In last month's Diagnote, we asked the question, "How do our clients recognize that we care?" The answer includes facets such as our speech, empathic rather than reactive listening, showing kindness and being trustworthy. This month, we examine the recent phenomenon of prescription drug shortages and their relationship to patient healthcare.
What's causing the shortages?
According to Erin Fox, manager of the University of Utah Drug Information Service, a severe shortage of prescription drugs, including injectables, chemotherapy agents and antimicrobial drugs, is endangering the welfare and lives of human (and probably animal) patients.
The American Society of Health-System Pharmacists lists the following factors as contributing to recent medication shortages:
The FDA has put forward the following reasons as responsible for the drug shortages:
The cost of the shortage
As a result of drug shortages, hospitals are being forced to purchase drugs from secondary suppliers at exorbitant prices because they can't get them in a timely fashion in any other way. Hospitals that buy scarce medicines from the "gray market" are taking a gamble. The drugs may be stolen, improperly stored, adulterated or beyond the manufacturers' expiration date.
So far in 2010, about 210 drugs have been added to the list of drugs in short supply, compared with 70 per year from 2003 to 2006. The average price markup on drugs sold by secondary distributors was 670 percent (as reported by Premier Health Alliance). According to a panel of experts, in the last 15 months, at least 15 human deaths have been recorded as a result of this problem. However, many hospital injuries and deaths are not recorded.
An example in veterinary medicine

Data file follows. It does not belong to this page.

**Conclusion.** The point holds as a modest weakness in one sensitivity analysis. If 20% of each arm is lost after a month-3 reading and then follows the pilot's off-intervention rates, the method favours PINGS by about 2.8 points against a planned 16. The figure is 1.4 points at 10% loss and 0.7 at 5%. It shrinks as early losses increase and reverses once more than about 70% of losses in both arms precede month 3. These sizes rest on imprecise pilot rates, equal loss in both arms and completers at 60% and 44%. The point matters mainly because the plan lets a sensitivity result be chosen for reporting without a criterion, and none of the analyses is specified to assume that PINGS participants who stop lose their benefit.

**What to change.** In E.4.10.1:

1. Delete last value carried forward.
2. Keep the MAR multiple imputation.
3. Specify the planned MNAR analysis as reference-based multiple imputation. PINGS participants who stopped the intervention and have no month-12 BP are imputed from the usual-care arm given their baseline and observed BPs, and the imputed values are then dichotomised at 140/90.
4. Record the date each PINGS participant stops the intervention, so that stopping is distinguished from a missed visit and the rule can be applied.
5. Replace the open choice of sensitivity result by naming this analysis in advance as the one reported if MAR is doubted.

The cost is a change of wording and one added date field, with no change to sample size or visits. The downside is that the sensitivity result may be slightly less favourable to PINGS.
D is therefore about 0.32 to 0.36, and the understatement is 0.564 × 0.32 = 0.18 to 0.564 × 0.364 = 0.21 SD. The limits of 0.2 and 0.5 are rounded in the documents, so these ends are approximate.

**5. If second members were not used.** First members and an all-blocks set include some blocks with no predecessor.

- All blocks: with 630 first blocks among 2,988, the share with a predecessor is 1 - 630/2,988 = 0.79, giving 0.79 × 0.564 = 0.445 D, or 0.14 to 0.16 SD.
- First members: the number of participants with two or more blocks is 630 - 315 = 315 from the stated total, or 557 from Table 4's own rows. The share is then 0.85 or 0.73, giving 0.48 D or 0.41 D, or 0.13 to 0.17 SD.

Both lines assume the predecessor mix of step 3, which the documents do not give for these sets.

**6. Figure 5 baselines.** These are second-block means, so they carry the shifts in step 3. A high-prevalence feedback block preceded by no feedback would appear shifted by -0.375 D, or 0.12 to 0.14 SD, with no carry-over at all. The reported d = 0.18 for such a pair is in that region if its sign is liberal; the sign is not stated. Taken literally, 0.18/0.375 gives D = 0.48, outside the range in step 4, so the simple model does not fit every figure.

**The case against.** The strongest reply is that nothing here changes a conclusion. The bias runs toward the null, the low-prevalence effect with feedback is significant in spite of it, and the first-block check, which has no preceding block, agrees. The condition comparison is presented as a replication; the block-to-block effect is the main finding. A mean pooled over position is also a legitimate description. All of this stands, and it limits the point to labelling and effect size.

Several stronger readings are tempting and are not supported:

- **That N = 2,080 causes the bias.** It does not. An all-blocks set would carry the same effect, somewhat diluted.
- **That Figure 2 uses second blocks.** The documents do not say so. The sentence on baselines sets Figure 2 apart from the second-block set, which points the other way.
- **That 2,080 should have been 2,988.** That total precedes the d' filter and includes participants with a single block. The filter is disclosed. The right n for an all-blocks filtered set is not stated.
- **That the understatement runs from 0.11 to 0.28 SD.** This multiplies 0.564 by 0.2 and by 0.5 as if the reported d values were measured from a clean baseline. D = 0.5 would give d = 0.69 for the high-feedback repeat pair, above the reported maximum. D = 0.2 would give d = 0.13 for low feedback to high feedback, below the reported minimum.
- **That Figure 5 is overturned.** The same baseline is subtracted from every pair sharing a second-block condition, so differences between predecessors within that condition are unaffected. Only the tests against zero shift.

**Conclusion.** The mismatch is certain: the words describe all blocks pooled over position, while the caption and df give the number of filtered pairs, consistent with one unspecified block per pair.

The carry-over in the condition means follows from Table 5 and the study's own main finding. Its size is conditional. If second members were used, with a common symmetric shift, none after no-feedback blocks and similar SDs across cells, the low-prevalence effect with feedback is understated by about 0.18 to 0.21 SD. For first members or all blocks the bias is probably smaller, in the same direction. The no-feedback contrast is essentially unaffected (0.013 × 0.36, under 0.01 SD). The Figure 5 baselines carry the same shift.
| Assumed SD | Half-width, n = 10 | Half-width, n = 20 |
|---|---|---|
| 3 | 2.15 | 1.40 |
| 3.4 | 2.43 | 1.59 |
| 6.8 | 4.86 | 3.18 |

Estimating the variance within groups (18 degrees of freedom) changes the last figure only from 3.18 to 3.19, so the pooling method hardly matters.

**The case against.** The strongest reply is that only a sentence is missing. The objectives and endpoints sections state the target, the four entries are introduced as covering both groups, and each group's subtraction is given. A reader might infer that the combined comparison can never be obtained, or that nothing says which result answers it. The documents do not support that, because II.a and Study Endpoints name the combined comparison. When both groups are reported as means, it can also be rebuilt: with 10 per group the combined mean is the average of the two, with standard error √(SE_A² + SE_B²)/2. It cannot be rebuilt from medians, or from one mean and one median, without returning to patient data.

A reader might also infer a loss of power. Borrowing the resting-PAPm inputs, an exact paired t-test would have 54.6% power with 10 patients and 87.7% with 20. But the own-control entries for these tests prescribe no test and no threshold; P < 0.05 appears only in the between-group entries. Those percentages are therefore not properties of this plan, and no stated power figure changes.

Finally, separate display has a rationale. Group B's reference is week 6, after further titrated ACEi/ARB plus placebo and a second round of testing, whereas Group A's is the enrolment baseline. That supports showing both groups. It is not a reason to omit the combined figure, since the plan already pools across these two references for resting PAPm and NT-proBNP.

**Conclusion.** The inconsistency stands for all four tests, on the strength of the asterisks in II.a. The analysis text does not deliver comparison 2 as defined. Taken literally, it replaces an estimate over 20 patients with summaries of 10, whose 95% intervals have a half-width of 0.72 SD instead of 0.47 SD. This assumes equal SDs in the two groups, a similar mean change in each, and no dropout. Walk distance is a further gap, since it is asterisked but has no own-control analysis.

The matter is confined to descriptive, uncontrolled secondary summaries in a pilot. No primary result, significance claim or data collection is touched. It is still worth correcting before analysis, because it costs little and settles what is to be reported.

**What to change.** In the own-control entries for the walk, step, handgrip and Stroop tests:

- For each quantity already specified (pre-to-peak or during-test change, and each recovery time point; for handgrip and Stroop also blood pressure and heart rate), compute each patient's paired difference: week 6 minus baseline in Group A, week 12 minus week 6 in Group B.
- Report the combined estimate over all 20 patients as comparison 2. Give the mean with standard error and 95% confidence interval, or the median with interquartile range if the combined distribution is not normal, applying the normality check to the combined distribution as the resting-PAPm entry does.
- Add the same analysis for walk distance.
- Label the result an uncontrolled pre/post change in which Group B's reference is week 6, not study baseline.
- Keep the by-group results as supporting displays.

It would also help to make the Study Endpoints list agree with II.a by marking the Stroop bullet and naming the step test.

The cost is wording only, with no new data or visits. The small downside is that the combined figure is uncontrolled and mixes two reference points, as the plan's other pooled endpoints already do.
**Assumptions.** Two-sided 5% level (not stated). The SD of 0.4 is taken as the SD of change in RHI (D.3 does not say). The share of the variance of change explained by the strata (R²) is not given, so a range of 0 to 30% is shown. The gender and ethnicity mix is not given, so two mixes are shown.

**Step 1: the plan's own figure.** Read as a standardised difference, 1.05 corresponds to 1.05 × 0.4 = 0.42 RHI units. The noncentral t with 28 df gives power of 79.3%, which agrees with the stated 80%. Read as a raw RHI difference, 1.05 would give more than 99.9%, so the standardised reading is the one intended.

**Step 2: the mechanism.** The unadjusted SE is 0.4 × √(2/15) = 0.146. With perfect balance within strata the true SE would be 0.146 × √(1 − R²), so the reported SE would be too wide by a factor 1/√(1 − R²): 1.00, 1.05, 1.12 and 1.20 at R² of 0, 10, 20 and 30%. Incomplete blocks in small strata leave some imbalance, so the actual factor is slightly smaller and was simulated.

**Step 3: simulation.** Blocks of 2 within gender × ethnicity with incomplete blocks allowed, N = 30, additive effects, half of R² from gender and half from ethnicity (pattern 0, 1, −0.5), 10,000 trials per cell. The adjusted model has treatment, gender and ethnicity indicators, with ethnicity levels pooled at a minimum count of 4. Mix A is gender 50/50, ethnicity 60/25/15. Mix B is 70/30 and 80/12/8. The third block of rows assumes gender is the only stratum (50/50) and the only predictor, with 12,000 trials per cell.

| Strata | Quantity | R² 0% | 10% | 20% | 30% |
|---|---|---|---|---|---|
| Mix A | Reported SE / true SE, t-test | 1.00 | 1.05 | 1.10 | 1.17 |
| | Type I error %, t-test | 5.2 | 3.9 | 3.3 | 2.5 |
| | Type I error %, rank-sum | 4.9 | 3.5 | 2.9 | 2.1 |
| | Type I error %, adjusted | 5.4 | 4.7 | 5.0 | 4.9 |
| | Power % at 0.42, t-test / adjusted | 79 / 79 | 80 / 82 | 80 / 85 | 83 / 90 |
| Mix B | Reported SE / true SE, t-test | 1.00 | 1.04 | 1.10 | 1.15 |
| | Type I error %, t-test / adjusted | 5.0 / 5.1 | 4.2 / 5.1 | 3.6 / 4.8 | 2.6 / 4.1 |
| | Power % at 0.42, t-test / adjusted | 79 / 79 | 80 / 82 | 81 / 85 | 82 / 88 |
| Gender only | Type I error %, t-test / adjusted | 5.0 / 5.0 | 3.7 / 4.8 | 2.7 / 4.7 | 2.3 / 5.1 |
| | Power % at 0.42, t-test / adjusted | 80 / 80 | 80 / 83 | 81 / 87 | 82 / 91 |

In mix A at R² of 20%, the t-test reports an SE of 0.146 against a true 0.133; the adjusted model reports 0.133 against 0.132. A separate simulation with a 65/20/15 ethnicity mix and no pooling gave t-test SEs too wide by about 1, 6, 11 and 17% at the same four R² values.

As veterinarians, we are faced with similar issues related to shortage of a variety of pharmaceutical agents. For example, one expensive drug, 2-mercaptopropionylglycine (2-MPG), was manufactured in Japan and distributed in the United States. In clinical trials performed at the Minnesota Urolith Center, this drug in combination with a therapeutic diet was effective in dissolving cystine uroliths.
Because cystinuria is an inherited disease requiring therapy for an indefinite period, and because of limited supply of 2MPG in the United States for treatment of cystinuria (both human and veterinary medicine), the pharmaceutical company tried to minimize the problem by purchasing the right to manufacture and distribute 2-MPG under the watchful eye of the FDA. As a result, the drug was not available in the United States for an extended period. The lack of access to this expensive drug led to the death or euthanasia of an untold number of dogs with cystinuria.
The shortages involving widely used generic drugs that ordinarily are inexpensive have delayed surgeries and cancer treatments leaving patients in pain. This situation has often resulted in the use of less effective treatments, complications and longer periods of hospitalization.
In next month's Diagnotes, we will discuss the pharmacists' and the veterinarians' role in identifying drug shortages and protocols to minimize drug-related adverse events. Correction of client misperception will also be discussed.
Dr. Osborne, a diplomate of the American College of Veterinary Internal Medicine, is professor of medicine in the Department of Small Animal Clinical Sciences, College of Veterinary Medicine, University of Minnesota.
Dr. Nwaokorie recently completed his MS and is pursuing a PhD at the University of Minnesota.